Activists vow to block kangaroo cull

March 11, 2008 5:38:39 AM PDT

Wildlife Protection Association spokesman Pat O'Brien said Tuesday his group was seeking legal advice about a possible court injunction to stop the slaughter at a former navy station in Canberra.

If that fails, activists are prepared to try to get in the way of officials taking part in the operation, he said.

"People are threatening to climb the fence to disrupt any killing that's taking place," O'Brien said. "It's going to be pretty nasty."

The Defense Department has approval from the Australian Capital Territory government to cull the kangaroos on the former base because they have become too numerous and are at risk of starvation.

Military officials have erected temporary fences on the site in preparation for the cull, and spokesman Brig. Andrew Nikolic said a contractor could begin within weeks.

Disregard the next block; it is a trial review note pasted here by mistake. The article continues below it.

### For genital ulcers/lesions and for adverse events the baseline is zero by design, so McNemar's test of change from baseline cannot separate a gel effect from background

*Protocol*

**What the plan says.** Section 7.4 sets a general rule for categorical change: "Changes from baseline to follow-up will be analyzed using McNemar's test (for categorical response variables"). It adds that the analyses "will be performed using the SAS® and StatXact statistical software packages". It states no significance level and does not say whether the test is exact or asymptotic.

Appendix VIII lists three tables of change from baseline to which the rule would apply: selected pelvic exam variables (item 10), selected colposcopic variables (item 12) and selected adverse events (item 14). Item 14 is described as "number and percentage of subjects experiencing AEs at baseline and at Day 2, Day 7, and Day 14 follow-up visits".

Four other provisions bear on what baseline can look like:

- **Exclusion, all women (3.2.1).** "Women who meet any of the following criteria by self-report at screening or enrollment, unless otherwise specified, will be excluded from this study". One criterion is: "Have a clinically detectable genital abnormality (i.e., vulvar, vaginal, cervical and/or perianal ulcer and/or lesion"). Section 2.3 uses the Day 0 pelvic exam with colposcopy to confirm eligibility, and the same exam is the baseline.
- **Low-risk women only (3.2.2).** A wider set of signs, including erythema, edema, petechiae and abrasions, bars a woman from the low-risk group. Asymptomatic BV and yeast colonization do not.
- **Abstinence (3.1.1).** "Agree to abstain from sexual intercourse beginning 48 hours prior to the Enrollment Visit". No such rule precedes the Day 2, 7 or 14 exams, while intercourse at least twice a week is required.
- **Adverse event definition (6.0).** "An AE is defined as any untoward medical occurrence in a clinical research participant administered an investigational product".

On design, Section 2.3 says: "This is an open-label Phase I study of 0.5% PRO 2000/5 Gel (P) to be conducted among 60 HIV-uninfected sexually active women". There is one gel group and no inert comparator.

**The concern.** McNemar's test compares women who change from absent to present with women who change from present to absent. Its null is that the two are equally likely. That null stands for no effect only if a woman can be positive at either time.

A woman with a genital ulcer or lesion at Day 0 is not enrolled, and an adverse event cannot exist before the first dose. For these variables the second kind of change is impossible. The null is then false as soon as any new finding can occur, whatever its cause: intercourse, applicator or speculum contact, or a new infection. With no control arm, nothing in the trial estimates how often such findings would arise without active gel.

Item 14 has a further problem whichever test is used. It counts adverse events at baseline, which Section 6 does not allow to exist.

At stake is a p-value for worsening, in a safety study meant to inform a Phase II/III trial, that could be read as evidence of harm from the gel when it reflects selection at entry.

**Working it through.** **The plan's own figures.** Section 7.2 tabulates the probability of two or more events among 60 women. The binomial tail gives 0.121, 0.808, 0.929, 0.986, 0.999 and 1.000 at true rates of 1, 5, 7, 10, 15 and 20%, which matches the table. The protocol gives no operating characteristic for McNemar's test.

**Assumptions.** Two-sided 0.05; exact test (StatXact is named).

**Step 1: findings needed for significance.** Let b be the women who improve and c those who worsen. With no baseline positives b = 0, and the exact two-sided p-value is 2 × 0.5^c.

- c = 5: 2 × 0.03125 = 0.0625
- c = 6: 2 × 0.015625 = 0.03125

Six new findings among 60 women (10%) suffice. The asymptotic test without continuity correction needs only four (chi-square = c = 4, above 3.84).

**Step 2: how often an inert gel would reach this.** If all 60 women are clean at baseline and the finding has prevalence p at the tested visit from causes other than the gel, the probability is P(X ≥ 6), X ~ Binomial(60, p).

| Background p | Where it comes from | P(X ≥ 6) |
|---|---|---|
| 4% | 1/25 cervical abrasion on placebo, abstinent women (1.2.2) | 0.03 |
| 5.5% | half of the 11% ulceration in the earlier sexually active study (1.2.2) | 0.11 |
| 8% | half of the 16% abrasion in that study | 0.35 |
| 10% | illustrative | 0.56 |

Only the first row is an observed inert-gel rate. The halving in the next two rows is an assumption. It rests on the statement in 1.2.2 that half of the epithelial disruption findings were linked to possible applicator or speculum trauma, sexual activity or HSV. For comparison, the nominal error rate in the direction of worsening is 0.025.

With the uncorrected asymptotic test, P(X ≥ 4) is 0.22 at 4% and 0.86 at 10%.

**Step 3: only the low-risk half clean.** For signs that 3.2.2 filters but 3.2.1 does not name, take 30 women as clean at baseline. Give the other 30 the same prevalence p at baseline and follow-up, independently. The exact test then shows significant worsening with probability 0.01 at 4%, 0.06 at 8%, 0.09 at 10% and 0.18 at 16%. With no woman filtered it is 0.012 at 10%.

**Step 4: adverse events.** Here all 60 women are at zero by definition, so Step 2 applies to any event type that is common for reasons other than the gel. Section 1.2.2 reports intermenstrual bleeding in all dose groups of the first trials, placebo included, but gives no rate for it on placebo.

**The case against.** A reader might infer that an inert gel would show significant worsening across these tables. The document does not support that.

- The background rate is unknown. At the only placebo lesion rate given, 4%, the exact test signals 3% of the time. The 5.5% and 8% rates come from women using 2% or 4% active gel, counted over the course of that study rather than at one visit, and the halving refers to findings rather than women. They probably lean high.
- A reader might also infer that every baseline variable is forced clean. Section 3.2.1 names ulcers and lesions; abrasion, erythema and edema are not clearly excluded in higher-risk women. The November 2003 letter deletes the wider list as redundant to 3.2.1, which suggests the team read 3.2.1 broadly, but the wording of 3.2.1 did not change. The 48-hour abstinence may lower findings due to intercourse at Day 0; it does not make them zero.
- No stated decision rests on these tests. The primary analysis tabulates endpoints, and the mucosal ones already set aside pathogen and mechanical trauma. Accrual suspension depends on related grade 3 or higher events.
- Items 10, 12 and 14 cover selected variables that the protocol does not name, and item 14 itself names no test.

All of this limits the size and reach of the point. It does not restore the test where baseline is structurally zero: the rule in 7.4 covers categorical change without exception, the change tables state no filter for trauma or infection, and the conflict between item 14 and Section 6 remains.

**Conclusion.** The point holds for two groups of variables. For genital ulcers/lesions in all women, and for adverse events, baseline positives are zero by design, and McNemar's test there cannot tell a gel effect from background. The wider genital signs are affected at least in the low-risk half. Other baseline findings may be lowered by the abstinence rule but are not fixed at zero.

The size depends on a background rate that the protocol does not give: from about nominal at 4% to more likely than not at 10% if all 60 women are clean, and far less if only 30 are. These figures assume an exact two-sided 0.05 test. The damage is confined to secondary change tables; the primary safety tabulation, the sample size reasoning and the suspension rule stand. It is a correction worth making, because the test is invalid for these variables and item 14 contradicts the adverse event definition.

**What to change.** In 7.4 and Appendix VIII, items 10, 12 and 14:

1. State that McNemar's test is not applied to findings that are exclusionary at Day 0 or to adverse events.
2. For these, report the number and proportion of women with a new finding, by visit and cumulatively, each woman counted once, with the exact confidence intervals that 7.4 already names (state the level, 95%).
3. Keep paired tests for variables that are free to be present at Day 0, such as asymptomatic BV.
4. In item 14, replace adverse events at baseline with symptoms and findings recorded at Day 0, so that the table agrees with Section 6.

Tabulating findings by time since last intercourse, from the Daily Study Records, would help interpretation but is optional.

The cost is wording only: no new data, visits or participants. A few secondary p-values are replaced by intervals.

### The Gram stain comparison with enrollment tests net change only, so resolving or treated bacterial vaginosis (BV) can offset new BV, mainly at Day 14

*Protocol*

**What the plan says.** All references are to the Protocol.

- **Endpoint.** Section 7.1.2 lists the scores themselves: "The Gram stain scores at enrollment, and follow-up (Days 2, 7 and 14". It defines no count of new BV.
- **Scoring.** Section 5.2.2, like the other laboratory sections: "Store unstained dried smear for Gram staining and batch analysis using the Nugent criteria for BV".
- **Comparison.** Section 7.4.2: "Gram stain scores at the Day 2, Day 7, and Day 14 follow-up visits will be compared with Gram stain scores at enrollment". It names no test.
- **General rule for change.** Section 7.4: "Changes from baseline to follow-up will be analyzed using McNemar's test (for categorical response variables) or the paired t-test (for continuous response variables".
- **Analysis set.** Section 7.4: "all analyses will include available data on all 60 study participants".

A government report recently recommended killing the kangaroos by first shooting them with a tranquilizer and then euthanizing them by injection.

The plan is a scaled-down version of an earlier proposal to eradicate about half of the more than 6,000 kangaroos at two military sites in the capital because their numbers had grown too large and they were eating themselves out of a habitat.

The initial proposal was to allow the Defense Department to shoot 2,800 kangaroos at one of its properties and use tranquilizer darts to kill the 400 on the naval property, the Belconnen Naval Transmission Station, where firing bullets is regarded as too dangerous to the public.

The plan was put on hold after activists launched a campaign claiming the cull was inhumane.

More than 60 species of kangaroo exist throughout Australia, and while a few species are endangered, others have thrived on Outback land that has been cultivated for grazing. They now exist in huge groups, known as mobs.

Federal environment protection laws allows for harvesting of wild kangaroos, and they are killed by licensed hunters under a quota system. The meat is used for human consumption and pet food, and the pelts for soft toys and other items.